Strange Animals 17may2019: Life Is the Burning

Back after two skip weeks and change. It felt like a lot, and there was some guilt involved, but I needed the break. I thoroughly enjoy writing these, and since they’re easier to write than fiction, it’s tempting to just keep doing fun essays, but I’d rather not let them come between me and writing stories, and that had started to happen. So the last two weekends, even though I knew what was going into this one, I decided to write some fiction instead.

I hope you missed me a little.

Some news up top – I won the 2019 Tripwire Award for Best Letterer. Thanks to everyone who voted for me, and to my Punks Not Dead compadre Martin Simmonds for picking up the award on my behalf and sending me this lovely photograph.

On the writing front, I finished a short comic script last month, and I’m working on two more at the moment, which should be done by the end of this month. There is a longer comic I’m itching to write – a veritable epic at six issues of sixteen pages each – but now that I’m finishing things, I have a better feeling about the fact that this stuff is a marathon and not a sprint, and that I can get to it after I’ve finished a few more shorts, and reacclimatised to writing comics.

I’m also 4,000 words into a prose novelette that looks like it’ll land between 20,000 and 25,000 words. This was originally a novel that I tried writing a few years ago and abandoned, but I recently realised that the length was the problem – it has a very specific, surreal tone that couldn’t be – and, more importantly, didn’t need to be – sustained over the length of a novel. It’s an intense writing experience, with some of the most unpleasant writing I’ve ever done. But I’m leaning into that – trying to be authentic in my fiction has made me realise that a lot of my urge to write comes from places of discomfort, and that’s not a bad thing.


(Note: This one has a lot of images, so you might want to make sure you have images turned on or are reading this in the browser.)

Maxwell’s Demons #4 (with Deniz Camp and Vittorio Astone) came out recently, wrapping up the series, and the trade paperback should be out next month, so I thought I’d write about how we approached the lettering in this book. Warning, spoilers follow.

As you might realise if you’ve read the book, working on Maxwell’s Demons was particularly interesting because every issue (five in total, the last two having been released together) takes place at a different point in Maxwell’s life, sometimes thousands of years apart. Furthermore, every issue is a different kind of sf, with a different tone to it.

So for the basic style, I needed something that reacted well to Vittorio’s art, that could fit these different tones while unifying the look of the series, and that would be robust enough to encompass any surprises that came my way (since, if I remember correctly, only the first two issues were completed when I came on board).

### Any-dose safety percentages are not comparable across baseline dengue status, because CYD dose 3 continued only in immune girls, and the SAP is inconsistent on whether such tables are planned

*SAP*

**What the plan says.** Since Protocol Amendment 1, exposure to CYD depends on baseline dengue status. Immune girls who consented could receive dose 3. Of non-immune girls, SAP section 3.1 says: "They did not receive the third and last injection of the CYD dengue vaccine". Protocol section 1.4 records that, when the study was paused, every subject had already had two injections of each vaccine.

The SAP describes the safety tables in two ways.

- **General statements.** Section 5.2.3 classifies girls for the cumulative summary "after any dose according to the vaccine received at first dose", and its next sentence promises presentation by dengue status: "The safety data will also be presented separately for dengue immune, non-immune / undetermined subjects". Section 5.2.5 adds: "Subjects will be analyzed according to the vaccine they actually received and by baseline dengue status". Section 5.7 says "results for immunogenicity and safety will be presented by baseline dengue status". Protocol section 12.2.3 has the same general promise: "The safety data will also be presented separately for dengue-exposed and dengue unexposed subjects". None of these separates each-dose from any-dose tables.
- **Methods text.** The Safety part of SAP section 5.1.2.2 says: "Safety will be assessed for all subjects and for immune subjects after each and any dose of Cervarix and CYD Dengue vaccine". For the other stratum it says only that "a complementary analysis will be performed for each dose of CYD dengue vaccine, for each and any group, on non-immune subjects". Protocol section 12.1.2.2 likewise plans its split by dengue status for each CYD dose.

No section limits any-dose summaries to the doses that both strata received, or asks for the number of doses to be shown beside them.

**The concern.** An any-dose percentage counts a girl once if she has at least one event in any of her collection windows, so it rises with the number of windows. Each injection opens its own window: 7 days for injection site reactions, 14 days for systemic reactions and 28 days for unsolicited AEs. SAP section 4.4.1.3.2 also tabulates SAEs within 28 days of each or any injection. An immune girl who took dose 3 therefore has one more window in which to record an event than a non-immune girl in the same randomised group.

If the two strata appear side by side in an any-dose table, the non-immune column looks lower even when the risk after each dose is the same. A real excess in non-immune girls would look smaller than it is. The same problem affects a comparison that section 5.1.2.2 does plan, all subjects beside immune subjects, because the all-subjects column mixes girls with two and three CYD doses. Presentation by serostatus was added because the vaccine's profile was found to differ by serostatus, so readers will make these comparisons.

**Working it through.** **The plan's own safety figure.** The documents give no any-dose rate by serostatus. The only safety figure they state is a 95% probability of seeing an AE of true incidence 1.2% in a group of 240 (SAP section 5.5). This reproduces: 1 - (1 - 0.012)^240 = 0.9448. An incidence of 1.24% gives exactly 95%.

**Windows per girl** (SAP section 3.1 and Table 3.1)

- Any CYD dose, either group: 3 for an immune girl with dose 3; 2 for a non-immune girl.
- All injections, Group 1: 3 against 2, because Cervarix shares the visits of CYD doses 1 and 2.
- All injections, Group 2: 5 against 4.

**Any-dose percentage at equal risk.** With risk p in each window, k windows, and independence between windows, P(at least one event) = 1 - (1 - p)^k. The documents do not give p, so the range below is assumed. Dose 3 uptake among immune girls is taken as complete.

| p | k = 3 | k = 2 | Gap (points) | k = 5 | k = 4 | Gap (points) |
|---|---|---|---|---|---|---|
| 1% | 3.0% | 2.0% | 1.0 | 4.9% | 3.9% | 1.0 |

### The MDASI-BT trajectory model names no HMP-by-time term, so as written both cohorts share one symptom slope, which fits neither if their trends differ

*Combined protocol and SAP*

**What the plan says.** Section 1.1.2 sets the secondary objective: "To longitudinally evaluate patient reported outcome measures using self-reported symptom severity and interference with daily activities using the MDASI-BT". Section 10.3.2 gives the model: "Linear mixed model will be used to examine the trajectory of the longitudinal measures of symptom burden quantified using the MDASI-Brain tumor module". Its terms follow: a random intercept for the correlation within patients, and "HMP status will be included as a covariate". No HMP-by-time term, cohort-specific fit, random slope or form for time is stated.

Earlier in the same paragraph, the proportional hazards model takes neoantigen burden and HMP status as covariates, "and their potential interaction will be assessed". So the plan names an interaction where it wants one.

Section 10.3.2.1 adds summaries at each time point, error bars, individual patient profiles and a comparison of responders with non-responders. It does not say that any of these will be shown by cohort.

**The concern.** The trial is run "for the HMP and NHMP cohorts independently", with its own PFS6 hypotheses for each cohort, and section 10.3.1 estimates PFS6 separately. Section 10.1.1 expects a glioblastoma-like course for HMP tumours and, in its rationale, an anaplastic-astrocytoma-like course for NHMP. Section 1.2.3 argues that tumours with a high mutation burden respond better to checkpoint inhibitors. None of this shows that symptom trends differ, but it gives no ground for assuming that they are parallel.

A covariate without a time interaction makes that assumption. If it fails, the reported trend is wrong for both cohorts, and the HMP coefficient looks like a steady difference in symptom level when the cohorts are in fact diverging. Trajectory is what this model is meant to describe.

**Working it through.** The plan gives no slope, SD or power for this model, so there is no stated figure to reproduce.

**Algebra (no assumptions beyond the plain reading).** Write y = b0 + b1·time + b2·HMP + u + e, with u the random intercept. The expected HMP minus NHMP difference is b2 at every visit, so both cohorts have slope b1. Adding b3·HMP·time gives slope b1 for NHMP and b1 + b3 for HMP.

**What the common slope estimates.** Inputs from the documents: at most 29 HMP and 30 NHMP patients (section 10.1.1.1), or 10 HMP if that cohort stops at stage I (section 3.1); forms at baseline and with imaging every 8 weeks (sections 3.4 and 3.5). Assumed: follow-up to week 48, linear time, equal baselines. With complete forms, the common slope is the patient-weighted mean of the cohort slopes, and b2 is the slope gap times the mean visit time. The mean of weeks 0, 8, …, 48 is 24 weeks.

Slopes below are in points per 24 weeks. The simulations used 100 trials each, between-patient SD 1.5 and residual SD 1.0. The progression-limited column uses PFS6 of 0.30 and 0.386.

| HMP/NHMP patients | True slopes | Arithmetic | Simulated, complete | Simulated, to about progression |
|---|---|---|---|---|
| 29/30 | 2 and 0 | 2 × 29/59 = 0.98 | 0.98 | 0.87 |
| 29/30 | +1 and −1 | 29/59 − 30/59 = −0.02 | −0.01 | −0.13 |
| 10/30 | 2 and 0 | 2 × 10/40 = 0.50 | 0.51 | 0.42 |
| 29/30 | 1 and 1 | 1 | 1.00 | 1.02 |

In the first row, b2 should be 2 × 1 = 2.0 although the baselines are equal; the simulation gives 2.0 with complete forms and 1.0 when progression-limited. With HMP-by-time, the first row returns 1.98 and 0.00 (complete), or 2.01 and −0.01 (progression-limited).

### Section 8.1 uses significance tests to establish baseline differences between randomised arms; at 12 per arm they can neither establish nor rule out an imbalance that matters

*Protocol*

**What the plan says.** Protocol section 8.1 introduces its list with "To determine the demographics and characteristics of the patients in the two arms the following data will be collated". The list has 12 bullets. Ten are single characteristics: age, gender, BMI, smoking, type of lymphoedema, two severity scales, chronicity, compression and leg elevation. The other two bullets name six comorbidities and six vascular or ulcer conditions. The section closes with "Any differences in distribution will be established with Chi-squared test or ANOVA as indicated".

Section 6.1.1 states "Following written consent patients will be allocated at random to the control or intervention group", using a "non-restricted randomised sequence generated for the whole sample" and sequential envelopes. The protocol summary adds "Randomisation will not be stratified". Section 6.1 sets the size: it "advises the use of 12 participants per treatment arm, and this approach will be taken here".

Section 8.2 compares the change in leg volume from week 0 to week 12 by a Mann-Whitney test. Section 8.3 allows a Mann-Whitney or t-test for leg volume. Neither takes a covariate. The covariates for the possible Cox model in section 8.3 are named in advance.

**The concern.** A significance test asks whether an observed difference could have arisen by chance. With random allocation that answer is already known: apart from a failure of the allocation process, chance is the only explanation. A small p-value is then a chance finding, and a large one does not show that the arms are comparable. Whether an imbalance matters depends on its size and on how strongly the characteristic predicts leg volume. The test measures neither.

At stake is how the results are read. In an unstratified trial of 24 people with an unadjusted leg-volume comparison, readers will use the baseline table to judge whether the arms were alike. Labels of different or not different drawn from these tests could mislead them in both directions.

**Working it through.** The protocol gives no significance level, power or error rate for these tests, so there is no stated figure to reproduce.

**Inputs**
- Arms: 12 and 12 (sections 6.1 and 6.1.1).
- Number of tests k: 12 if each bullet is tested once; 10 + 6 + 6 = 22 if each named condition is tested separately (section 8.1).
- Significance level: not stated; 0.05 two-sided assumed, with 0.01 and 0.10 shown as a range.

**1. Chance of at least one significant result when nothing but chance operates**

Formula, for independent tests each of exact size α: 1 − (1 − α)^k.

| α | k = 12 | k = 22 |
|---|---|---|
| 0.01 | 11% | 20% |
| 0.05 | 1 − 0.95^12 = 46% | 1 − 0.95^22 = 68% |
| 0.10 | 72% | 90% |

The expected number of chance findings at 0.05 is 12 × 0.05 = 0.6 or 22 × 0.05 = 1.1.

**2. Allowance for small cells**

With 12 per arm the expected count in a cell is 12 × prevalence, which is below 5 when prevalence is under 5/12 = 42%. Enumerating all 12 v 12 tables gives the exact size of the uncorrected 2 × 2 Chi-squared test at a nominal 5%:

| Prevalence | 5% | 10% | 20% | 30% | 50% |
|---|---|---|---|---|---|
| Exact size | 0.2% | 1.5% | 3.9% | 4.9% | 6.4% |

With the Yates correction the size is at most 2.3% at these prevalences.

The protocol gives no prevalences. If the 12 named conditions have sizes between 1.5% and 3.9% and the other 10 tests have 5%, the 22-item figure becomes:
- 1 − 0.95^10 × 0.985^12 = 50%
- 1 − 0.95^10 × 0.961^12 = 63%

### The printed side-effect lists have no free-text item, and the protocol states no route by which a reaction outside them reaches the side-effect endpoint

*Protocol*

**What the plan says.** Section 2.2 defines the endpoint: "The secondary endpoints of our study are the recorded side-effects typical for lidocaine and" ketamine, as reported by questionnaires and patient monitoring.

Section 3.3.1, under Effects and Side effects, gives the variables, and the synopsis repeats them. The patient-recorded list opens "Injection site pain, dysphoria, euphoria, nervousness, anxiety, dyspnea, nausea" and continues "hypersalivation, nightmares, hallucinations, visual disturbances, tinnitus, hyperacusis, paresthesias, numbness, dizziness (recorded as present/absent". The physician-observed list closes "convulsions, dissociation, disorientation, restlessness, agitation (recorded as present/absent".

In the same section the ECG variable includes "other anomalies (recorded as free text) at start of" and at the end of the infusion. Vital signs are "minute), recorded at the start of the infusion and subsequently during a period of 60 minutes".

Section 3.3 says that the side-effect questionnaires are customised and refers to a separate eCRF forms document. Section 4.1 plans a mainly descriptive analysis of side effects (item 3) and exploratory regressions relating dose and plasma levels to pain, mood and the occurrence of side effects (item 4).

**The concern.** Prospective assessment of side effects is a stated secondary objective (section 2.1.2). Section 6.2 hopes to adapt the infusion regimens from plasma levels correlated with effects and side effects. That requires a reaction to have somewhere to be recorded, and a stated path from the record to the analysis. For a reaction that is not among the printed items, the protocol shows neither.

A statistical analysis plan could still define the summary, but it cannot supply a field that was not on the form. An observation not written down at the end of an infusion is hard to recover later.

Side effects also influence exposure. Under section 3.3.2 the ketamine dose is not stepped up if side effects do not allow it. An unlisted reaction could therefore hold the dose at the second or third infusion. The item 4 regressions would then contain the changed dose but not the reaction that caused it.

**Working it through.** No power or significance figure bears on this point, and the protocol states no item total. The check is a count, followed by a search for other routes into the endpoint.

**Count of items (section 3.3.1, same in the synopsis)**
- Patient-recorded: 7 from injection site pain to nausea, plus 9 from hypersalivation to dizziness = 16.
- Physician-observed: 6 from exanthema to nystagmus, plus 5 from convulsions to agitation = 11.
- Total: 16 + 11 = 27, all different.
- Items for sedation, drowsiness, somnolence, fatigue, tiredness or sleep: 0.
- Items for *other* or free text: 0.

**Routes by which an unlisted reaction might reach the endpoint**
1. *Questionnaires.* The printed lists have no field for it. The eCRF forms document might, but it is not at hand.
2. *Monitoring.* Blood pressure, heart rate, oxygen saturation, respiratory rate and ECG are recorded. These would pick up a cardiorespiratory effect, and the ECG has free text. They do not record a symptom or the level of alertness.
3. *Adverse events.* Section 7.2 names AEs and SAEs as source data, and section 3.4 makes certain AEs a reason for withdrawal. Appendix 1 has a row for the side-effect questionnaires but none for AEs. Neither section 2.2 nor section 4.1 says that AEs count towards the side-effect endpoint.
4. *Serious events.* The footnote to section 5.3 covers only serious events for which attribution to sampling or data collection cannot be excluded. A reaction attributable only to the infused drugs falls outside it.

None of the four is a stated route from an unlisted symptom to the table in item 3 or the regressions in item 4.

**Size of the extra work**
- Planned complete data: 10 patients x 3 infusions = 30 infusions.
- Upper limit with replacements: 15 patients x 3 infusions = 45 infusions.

I usually present the team with a set of style options that they can go over, but since Deniz and I are friends, I just showed him various bits and pieces from previous books that I thought could work, explained how I’d be deviating from them, and sent him this:

I was of course prepared to continue working on this if the team wasn’t happy, but they loved it, so we went with this. Particularly, I wanted to make sure that Max’s narration style could take us through the entire run, whatever the colour scheme/genre we might have to use it.

Issue 1 is fairly simple in terms of lettering, with most of it down in the basic balloon style, apart from a few deviations like the storybook narration at the very beginning, and Corvus’s dialogue and later transformation.

For Corvus, I took inspiration from late 80s DC and Vertigo, particularly the ethereality that Todd Klein managed to achieve for Morpheus in Sandman by simply reversing the colour scheme from ‘normal’ dialogue, while for Corvus’s later transformation, I tried to maintain a genteelness to his monstrosity (“We are alien. Don’t try to understand us.”) by not going for a straightforwardly monster-style typeface, instead going for simple italics, which can do a lot of work conveying menace if you deploy them right.

Issue 2 is … well, it’s a rug-pull, isn’t it? The equivalent of an entire prologue followed by “10,000 Years Later”, or however many years later this is. We’re dropped into a far-future sf story and Maxwell is nowhere to be seen. Page 1, furthermore, is a mission statement, with a near-unchanging view of one character while the text drowns both her and us in information about the kind of world we’re in.

I don’t know if it was Deniz’s idea or mine, but the Know-Ware captions are another straightforward theft from Todd Klein’s work, this time from Promethea. Or so I thought until I looked it up again for this essay, and realised that we stole only the idea of contrasting cursive text with sans serif text (Art Deco in Klein’s case, Space Age in ours). The rest I came up with, to convey the idea of text that gets dropped directly into the listener’s ears without passing through the actual air – I doubt I succeeded, but it was worth a go. The record-scratch interruption at the bottom of page 1 was a lot trickier to do than it looks, but it made me quite happy to get it mostly right.

Horizon’s dialogue (white-over-black surrounded by Kirby Krackle) is, if I’m not wrong, very similar to Ne-Bu-Loh from Grant Morrison’s JLA stories, though I’d have to check. In fact, I find this sort of half-remembering a really good way to create styles, because you’re bound to filter what you’re borrowing through other experiences you’ve had which’ll change the actual thing just enough to get you somewhere new. (A bit like Keith Richard composing by playing someone else’s riff and changing note after note to end up somewhere new. But not really like that at all.)

I don’t know if any readers have figured out what’s going on with the captions (we call this iteration the Mass captions), but the captions and the style used here – and their visual relationship with the Know-Ware captions – are story-relevant, i.e., you get a little extra out of the story if you realise what’s going on here.

In general, I try not to overdo it with different fonts/styles for different characters, and specifically, I’m of the Nate Piekos camp of changing the balloon styles rather than using a plethora of fonts that the reader has a hard time keeping track of. But then there are times like this, where you have multiple personas living inside a single alien body, and the body dies at the end of the page, so you can go wild.

(I remember, for the following panel from Black Cloud, confirming with Ivan first that none of these characters would ever appear again in the series before I thought about what I could do here.)


Out last week was These Savage Shores #4, written by Ram V, drawn by Sumit Kumar, coloured by Vittorio Astone, lettered by me, from Vault Comics.